Ethnic differences in excretion of butadiene-DNA adducts by current smokers

Caitlin C. Jokipii Krueger, S. Lani Park, Guru Madugundu, Yesha Patel, Loic Le Marchand, Daniel O. Stram, Natalia Tretyakova

Research output: Contribution to journalArticlepeer-review

7 Scopus citations


1,3-Butadiene (BD) is a known human carcinogen used in the synthetic polymer industry and also found in cigarette smoke, automobile exhaust and wood burning smoke. BD is metabolically activated by cytochrome P450 monooxygenases (CYP) 2E1 and 2A6 to 3,4-epoxy-1-butene (EB), which can be detoxified by GST-catalyzed glutathione conjugation or hydrolysis. We have previously observed ethnic differences in urinary levels of EB-mercapturic acids in white, Japanese American and Native Hawaiian smokers. In the present study, similar analyses were extended to urinary BD-DNA adducts. BD-induced N7-(1-hydroxy-3-buten-2-yl) guanine (EB-GII) adducts were quantified in urine samples obtained from smokers and non-smokers belonging to three racial/ethnic groups: white, Japanese American and Native Hawaiian. After adjusting for sex, age, nicotine equivalents, body mass index and batch, we found that Japanese American smokers excreted significantly higher amounts of urinary EB-GII than whites [1.45 (95% confidence interval: 1.12-1.87) versus 0.68 (95% confidence interval: 0.52-0.85) fmol/ml urine, P = 4 × 10-5]. Levels of urinary EB-GII in Native Hawaiian smokers were not different from those in whites [0.67 (95% confidence interval: 0.51-0.84) fmol/ml urine, P = 0.938]. There were no racial/ethnic differences in urinary EB-GII adduct levels in non-smokers. Racial/ethnic differences in urinary EB-GII adduct levels in smokers could not be explained by GSTT1 gene deletion or CYP2A6 enzymatic activity. Urinary EB-GII adduct levels in smokers were significantly associated with concentrations of BD metabolite dihyroxybutyl mercapturic acid. Overall, our results reveal that urinary EB-GII adducts in smokers differ across racial/ethnic groups. Future studies are required to understand genetic and epigenetic factors that may be responsible for these differences.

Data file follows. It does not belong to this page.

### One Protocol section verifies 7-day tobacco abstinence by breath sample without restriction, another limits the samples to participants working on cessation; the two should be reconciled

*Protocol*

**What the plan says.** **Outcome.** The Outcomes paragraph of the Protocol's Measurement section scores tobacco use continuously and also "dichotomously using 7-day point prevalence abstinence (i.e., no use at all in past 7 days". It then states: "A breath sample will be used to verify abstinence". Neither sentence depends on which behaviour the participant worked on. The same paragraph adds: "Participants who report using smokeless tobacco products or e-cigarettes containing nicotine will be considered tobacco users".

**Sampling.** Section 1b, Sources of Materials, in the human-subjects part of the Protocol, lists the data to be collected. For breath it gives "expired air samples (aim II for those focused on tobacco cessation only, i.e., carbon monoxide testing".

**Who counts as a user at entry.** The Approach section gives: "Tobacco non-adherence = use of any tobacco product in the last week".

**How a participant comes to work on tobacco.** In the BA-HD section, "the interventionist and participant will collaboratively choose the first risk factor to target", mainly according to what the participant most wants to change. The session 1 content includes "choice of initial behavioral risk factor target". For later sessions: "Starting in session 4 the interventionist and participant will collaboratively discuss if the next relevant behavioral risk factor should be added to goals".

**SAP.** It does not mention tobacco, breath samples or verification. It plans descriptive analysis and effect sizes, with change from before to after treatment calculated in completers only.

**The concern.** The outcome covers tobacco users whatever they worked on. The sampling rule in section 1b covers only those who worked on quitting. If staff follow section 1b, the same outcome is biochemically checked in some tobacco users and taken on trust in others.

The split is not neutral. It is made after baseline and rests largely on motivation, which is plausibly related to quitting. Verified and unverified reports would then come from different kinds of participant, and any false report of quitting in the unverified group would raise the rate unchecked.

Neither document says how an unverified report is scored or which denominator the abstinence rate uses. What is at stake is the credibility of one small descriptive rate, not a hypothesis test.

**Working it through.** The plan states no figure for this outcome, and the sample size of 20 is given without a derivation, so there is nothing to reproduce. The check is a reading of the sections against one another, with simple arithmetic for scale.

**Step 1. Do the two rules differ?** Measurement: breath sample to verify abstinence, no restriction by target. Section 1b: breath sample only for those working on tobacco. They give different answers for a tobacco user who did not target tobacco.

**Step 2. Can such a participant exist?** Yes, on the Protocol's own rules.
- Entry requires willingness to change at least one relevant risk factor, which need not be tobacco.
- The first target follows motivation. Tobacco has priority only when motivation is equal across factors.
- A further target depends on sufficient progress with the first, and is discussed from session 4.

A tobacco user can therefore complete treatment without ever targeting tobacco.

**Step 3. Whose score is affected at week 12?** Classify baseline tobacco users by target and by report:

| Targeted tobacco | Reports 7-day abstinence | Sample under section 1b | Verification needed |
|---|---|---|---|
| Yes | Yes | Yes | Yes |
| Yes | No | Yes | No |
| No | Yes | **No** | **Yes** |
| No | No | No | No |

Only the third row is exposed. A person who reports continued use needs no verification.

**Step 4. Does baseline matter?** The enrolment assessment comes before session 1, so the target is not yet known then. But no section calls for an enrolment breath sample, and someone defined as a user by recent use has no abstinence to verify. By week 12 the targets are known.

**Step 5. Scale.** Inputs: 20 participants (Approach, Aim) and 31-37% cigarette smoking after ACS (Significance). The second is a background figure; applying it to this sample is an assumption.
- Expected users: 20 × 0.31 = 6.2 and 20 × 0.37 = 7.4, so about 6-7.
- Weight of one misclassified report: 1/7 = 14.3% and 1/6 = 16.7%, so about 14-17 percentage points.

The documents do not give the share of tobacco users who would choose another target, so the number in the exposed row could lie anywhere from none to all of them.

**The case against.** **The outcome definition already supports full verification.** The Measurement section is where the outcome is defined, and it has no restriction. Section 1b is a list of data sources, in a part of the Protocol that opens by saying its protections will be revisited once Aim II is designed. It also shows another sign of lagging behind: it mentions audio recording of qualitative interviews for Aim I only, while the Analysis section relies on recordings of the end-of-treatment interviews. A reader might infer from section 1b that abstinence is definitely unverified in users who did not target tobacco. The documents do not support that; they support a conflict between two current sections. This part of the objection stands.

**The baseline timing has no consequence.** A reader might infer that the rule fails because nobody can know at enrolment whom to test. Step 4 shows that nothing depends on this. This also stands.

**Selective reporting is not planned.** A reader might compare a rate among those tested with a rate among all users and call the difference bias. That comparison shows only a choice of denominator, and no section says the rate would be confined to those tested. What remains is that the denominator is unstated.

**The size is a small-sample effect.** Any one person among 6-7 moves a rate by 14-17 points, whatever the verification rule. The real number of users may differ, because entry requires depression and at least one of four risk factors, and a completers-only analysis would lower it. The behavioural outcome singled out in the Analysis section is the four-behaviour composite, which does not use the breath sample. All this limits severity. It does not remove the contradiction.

Original languageEnglish (US)
Pages (from-to)694-704
Number of pages11
Issue number5
StatePublished - May 28 2021

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